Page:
In his Sept. 23 Fast Five on Friday e-mail to many school leaders, Education Commissioner Terry Holliday addressed two topics that may be of interest to Boardcast readers.
English LearnersDataIssues and Infinite Campus
During the Sept. 20 superintendents’ webcast, a question was asked about the status of the data issues in Infinite Campus relative to English Learners (also referred to as Limited English Proficient or English Language Learners).
A child being identified as an English Learner (EL) has an impact on the district getting federal funds for those students as well as having an impact on the SEEK formula. The definition for what makes a student count as an EL student changed this year as a result of a federal audit of KDE that included looking at the criteria that KDE was using to identify students as ELs. The audit recommendations included requiring districts to now identify the specific program a student was in to address their EL needs; otherwise the student was no longer considered an EL. Therefore if a district did not identify the specific program they were using to address that child’s EL needs, then that student was recorded as a zero in regard to EL status.
Tools were made available to districts to help verify their EL students and it was discovered that many districts did not put an end date for each child’s EL designation, which they must do going forward. However, for this current ELs count, it is not necessary to have an end date so we can proceed with getting the EL numbers for SEEK.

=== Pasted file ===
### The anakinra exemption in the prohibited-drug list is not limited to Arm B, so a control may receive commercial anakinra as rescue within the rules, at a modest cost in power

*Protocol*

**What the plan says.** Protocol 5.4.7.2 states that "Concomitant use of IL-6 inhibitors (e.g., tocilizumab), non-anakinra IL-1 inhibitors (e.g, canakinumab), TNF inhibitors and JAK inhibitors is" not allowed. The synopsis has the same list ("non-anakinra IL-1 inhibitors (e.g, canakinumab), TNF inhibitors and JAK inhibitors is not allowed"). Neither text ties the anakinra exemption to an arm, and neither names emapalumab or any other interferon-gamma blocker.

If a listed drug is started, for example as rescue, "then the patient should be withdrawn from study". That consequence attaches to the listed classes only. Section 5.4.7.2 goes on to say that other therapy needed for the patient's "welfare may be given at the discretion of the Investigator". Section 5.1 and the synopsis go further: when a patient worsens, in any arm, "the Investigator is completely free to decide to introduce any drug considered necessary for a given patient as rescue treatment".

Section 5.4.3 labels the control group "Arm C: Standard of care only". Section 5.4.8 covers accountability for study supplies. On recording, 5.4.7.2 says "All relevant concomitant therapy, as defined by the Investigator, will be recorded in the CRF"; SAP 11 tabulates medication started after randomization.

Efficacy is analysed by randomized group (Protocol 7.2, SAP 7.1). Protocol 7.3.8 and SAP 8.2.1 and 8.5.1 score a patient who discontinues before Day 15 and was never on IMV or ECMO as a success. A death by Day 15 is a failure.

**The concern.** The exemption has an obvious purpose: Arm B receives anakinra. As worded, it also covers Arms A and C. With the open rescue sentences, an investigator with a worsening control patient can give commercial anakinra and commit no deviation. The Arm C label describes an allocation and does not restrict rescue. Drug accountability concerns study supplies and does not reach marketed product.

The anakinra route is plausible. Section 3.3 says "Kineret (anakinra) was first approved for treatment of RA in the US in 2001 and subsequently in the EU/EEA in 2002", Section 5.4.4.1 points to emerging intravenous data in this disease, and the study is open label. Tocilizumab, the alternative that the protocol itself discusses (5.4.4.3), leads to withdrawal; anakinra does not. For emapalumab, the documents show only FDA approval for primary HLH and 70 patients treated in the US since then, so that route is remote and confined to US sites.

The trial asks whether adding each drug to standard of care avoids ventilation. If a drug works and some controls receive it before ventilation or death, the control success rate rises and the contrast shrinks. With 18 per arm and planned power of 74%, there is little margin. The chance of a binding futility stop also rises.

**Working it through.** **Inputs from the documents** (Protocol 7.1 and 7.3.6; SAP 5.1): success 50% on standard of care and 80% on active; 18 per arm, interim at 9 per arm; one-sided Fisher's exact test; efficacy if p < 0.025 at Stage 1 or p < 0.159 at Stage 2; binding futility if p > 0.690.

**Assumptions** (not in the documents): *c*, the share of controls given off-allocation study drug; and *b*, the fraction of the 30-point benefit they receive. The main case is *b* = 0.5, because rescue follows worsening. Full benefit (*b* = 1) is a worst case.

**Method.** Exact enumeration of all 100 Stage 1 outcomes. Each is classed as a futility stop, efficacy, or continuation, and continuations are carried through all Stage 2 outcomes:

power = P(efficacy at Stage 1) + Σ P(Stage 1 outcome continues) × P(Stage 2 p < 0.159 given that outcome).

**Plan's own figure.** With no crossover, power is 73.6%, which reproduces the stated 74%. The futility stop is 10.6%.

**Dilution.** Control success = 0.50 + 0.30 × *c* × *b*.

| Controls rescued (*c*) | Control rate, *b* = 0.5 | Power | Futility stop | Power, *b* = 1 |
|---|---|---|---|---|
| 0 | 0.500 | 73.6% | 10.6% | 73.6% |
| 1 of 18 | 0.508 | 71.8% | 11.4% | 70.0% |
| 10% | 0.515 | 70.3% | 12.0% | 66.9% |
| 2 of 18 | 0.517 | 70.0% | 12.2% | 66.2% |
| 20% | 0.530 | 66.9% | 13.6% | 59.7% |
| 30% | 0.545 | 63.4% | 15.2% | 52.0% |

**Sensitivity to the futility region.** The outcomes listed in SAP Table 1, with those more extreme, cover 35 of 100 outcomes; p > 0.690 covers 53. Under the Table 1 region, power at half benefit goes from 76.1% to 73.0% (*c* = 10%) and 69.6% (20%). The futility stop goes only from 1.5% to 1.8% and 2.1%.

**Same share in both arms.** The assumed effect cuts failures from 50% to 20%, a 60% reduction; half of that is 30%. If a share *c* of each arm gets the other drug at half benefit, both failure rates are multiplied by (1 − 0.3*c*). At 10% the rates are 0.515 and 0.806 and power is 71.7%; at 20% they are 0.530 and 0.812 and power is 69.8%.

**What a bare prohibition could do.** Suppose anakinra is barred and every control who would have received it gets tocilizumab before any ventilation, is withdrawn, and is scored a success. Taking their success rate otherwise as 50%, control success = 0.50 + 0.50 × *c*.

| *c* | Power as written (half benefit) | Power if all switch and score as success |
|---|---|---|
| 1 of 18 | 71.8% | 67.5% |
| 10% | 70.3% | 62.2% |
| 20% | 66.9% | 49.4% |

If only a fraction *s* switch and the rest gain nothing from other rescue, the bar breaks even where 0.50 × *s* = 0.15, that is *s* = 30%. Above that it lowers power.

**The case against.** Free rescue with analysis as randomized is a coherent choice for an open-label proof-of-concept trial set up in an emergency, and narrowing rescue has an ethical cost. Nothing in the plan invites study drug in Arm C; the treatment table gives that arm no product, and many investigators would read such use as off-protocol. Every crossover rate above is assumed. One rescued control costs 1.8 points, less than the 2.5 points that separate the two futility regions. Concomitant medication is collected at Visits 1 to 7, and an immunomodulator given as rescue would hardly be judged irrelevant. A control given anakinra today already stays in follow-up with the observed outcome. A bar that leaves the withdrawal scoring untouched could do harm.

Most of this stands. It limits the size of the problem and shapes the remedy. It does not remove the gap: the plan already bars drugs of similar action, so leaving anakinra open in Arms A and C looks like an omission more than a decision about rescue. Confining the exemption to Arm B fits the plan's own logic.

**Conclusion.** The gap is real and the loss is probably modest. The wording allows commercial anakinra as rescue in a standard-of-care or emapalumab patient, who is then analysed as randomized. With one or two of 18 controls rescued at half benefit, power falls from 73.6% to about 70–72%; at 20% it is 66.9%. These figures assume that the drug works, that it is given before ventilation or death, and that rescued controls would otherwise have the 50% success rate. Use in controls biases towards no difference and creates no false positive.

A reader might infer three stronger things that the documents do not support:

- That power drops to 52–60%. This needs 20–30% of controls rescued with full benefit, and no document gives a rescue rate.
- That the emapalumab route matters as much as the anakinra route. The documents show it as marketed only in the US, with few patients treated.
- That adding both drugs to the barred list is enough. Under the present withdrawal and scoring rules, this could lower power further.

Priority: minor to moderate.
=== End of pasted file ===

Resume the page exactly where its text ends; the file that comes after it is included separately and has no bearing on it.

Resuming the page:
A new snapshot of the ELs in districts was taken last Friday, giving districts a chance to make the necessary corrections that would change their zeros and it appears most have made the corrections. Please contact Shelda Hale in the Office of Next Generation Learners immediately at (502) 564-4970 or via e-mail at Shelda.firstname.lastname@example.org if you have not yet seen what KDE will be using for your district’s EL count or if you disagree with it.
Race to the Top (RTTT) Applications
There are two RTTT efforts going on concurrently and a request was made during the Sept. 20 superintendents’ webcast to explain the status of these. First, the nine states that were finalists in Phase 2 of RTTT have the option of applying for funds from a budget of $200 million. Kentucky’s share would be $11.2 million.
The United States Department of Education (USDOE) recently released the guidelines for the application and we anticipate responding by early Novemberwitha decision on the fundingby Dec. 30. The RTTT funding would require 50 percent to be distributed to districts per the Title I formula and funds would have to be spent on RTTT initiatives. Our plan will focus on the full deployment of the software support for common core standards and the implementation of the teacher and principal effectiveness work. A state cannot change the strategies from the original RTTT application; however, due to the smaller amount of fundingthan the previous RTTT grants, we did have to prioritize.
The second RTTT grant is for early childhood and Kentucky is eligible for up to $60 million. The Governor’s office is the actual entity applying for the grant and KDE is supporting the Education and Workforce Development Cabinet, Early Childhood Advisory Council, and the Department of Health and Family Services in the application process.
One key requirement of the grant is a universal kindergarten readiness screening instrument. Also, the K-3ProgramReview is a component of the grant that could help show our connection between early childhood programs and K-3 programs.
Most of the funds would probably go to child care programs and support systems. We do not anticipate significant dollars being used for schools or districts.